As the '90s wear on, this becomes a bit of a banner for the gray master. Back in Town (1995) has a bit of a religious fixation, with the scandals of the Roman Catholic Church front and center. Plus, Carlin pairs the conversation about abortion’s pro-choice and pro-life wings, with the hypocrisy of those who rally behind the death penalty. 40 Years In Comedy (1997) is a bit of an odd gem – a special unavailable previously, and in many ways, it is just a preview show of what Carlin has cooked up for his 11th title, 1999’s You Are All Diseased. 40 Years does feature a young, pre-Daily Show Jon Stewart conducting a star-struck interview at the end of an hour full of highlight clips from past specials, and a working 25-minute set on advertising and his latest pup.
Diseased on the other hand, is a fully realized prospect that zeroes on Carlin disdain for the weaknesses he perceives in the American experience. He could do without germaphobes, helicopter parents, airport security (put a pin in that one) and Harley Davidson theme restaurants. “Euphemisms” is echoed positively with “Advertising Lullaby” and “American Bullshit” – again, an indictment on the way language is masked to dupe us. But Carlin reckons with his Catholic upbringing head-on with the revelation that “There Is No God” The comic prays to Joe Pesci instead.
Carlin’s next venture was set to record in the fall of 2001, and already had posters under the title: I
Kinda Like It When A Lot Of People Die. As you can guess, that title was quickly dropped, along with about nine minutes of Carlin’s closing material (“Uncle Dave” later reworked into “Coast to Coast Emergency on his next special, before a working print was released under the original titles, found as a bonus here on CD). The renamed 2001 special, the generic Complains and Grievances fills the material vacuum with fresh riffs on the terrorist attack in New York that includes scattershot observations like a special ops military operation made up of cheese-filled NFL fans called F.A.R.T. and a pro-Giuliani stump speech (“Put the Italian from Brooklyn in charge!”). The New York audience, eager to laugh and show support, prop up an uneven hour filled with less rage and more helping of the humor of grotesque: tumors, lip scum, toe scabs, oh my!
Finally, we get to the final two entrants in the Carlin canon: 2005’s Life Is Worth Losing,
and his final hour, It’s Bad For Ya (2008). Physically, Carlin appears small and pale, but the quality of his writing may be his strongest. Life If Worth Losing featuring the powerhouse “Modern Man” speech that zips along more as music than even as a single joke, soul-searching musings on suicide and other “Extreme Human Behaviors.” In an apocalyptic tone of a man who knows too much, Carlin spins beyond the initial dark premises into absurd fun houses of mock grief and seemingly real pathological delight.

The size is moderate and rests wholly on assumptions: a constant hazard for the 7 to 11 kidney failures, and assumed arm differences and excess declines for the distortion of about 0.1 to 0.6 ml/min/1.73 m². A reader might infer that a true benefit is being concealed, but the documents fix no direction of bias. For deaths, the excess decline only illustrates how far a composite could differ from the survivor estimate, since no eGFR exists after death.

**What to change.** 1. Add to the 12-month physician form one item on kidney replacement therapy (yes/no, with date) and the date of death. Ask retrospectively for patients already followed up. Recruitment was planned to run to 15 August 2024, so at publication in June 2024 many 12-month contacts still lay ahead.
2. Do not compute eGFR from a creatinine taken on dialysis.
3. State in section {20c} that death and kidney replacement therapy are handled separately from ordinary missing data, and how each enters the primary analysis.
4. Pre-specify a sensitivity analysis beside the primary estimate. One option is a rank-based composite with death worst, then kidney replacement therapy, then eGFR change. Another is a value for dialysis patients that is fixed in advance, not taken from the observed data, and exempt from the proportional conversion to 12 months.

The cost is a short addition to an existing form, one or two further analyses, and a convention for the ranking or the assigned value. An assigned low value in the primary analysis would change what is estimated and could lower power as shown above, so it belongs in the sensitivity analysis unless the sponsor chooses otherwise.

The closer, It’s Bad For Ya, underlines the same paragraphs from before, deconstructing doubts about unalienable rights, the thoughtlessness of patriotism and the fallacy of self-esteem. The pitch-black underbelly Carlin revels in final struts across the stage belies a full metamorphosis hinted at throughout. There’s a joy in destruction and Carlin argues the best way to survive the human condition is to find zeal in the unraveling of the malicious and the innocent alike. Root against the house, so to speak. It is a hard pill to swallow, considering the goofy figure he once was.
There are those who will argue that the man you see in his final years was simply “playing a part" for our entertainment — a great satire of the ugly American, exaggerated beyond recognition merely to shine a light on how far culture has already fallen. To believe the performer holds nothing in common with the character we see on stage, well, that may be a bridge too far. Only he knows for sure. But I'll bet that Carlin would happily swear on a dozen bibles that his onstage rage WAS the truth, and nothing but, so help him God! Or, Joe Pesci.
The Carlin chronology presented by MPI on this collection is still incomplete - it lacks the earlier years captured only on albums, beyond a few selected clips presented on the final DVDs. Yet, it is an improvement over the premature (and now ironically titled) Carlin set, All My Stuff. The specials themselves are as valuable as the minute they were committed to tape — sign posts on the timeline of a very enviable and full career. There's immense rewatch value with Carlin's many layers bits and as George's daughter Kelly Carlin seems to have offered her stamp of approval to the collection — this set is essentially George's final statement.
And if so, those are seven words we can all live with.